Recently released internal documents from Apple show a new data recovery process for Macs equipped with the company’s T2 chip (specifically, the iMac Pro and 2018 MacBook Pro). The new process was necessitated by the T2 chip’s additional security features, one of which is a hardware encryption for SSD storage that’s not compatible with the data recovery methods Apple used for previous models.
As we discussed back in July, Apple’s 2018 MacBook Pro featured a few significant changes, one of which was the removal of a small proprietary port used to extract data from the SSD in recovery scenarios. At the time, a teardown by iFixIt led many to believe that the changes in the new models would make data on the SSD “unrecoverable. These new documents, though, make clear that the introduction of the T2 chip required an entirely new data recovery process, making the port unnecessary.
The new process, Apple notes, is to be utilized by repair staff in order to recover data from a customer’s machine when it needs a logic board repair and when the logic board is “partially functional.” The company also mentions that the process requires the system to be able to power on.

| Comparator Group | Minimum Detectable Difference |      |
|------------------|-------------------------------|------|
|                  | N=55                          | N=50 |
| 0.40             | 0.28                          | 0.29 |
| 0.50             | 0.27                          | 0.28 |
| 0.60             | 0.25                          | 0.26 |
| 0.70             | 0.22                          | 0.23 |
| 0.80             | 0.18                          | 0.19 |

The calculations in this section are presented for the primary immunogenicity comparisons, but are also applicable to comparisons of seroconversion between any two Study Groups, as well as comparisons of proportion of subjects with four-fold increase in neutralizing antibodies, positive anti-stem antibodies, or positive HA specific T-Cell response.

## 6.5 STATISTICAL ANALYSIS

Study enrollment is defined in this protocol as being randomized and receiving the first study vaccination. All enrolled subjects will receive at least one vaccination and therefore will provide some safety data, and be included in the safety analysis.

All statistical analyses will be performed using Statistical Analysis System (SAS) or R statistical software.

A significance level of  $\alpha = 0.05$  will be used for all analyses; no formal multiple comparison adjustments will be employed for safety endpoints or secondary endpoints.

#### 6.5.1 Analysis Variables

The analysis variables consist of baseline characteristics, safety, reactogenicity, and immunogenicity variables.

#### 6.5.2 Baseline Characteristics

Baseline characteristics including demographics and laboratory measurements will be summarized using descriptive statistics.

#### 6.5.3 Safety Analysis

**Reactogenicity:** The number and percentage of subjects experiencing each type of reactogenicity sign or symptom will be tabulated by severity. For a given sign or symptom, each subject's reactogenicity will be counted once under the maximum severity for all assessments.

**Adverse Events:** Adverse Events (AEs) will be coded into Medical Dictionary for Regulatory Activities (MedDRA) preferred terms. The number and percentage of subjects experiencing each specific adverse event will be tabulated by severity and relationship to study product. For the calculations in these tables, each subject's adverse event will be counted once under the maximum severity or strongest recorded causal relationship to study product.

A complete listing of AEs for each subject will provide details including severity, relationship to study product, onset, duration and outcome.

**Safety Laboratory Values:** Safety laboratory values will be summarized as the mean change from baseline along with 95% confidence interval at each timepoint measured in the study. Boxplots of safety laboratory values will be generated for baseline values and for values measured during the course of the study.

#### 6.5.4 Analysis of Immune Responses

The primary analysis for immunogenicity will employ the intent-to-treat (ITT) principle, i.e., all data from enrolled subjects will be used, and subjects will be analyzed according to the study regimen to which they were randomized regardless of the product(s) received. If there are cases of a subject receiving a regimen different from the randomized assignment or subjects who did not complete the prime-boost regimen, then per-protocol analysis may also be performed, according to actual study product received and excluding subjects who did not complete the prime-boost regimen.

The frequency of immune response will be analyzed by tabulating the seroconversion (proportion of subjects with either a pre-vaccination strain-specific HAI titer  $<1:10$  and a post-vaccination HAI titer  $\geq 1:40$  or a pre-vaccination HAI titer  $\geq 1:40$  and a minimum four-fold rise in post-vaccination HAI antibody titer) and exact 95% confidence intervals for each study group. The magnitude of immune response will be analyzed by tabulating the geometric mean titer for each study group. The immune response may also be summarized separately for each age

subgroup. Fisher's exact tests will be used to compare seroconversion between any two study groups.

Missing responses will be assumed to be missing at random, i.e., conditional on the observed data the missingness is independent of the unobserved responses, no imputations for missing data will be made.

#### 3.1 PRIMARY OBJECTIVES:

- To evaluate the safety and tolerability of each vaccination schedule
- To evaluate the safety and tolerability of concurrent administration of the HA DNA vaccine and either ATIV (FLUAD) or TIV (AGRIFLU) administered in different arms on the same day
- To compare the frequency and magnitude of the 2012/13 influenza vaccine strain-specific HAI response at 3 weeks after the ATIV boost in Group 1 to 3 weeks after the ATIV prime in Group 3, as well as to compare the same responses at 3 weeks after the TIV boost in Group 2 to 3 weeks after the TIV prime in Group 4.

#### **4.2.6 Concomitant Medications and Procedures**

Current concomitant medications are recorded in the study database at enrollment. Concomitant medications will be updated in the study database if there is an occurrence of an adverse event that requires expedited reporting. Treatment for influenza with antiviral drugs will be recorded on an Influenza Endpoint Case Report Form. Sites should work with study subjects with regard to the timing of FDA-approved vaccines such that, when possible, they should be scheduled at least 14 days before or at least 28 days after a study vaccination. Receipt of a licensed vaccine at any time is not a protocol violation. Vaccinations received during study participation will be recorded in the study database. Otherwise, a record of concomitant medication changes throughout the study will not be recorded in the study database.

According to the document, Apple repair staff will use a Thunderbolt 3 (USB-C) to USB-A or Thunderbolt (USB-C) to Thunderbolt 3 (USB-C), another host computer, and an external hard drive where the data will be transferred in order to complete the process. Then, the damaged machine can be switched to DFU mode, and the company’s internal diagnostics tool can be used to initiate the data recovery process.
Apple says the tool should take between 10 and 20 minutes to partition the external hard drive, though the data transfer time may take as long as two days, depending on the amount of data to be recovered.
The T2 chip that made the new process necessary provides users with a variety of new and advance security features including a secure boot and encrypted storage, as well integrating several controllers found on other Mac computers. The new security features significantly improve protection against potential security threats.
Notably, as a report revealed last month, the T2 chip provides protection against a newly-discovered cold boot attack to which “almost all” Windows and Mac laptops and desktops are susceptible—including Macs that have FileVault turned on.
As always, we recommend regular data backups on any systems containing crucial data. If you need to recover files from a damaged Macbook (or any other Apple computer, for that matter), contact Datarecovery.com for a risk-free quote.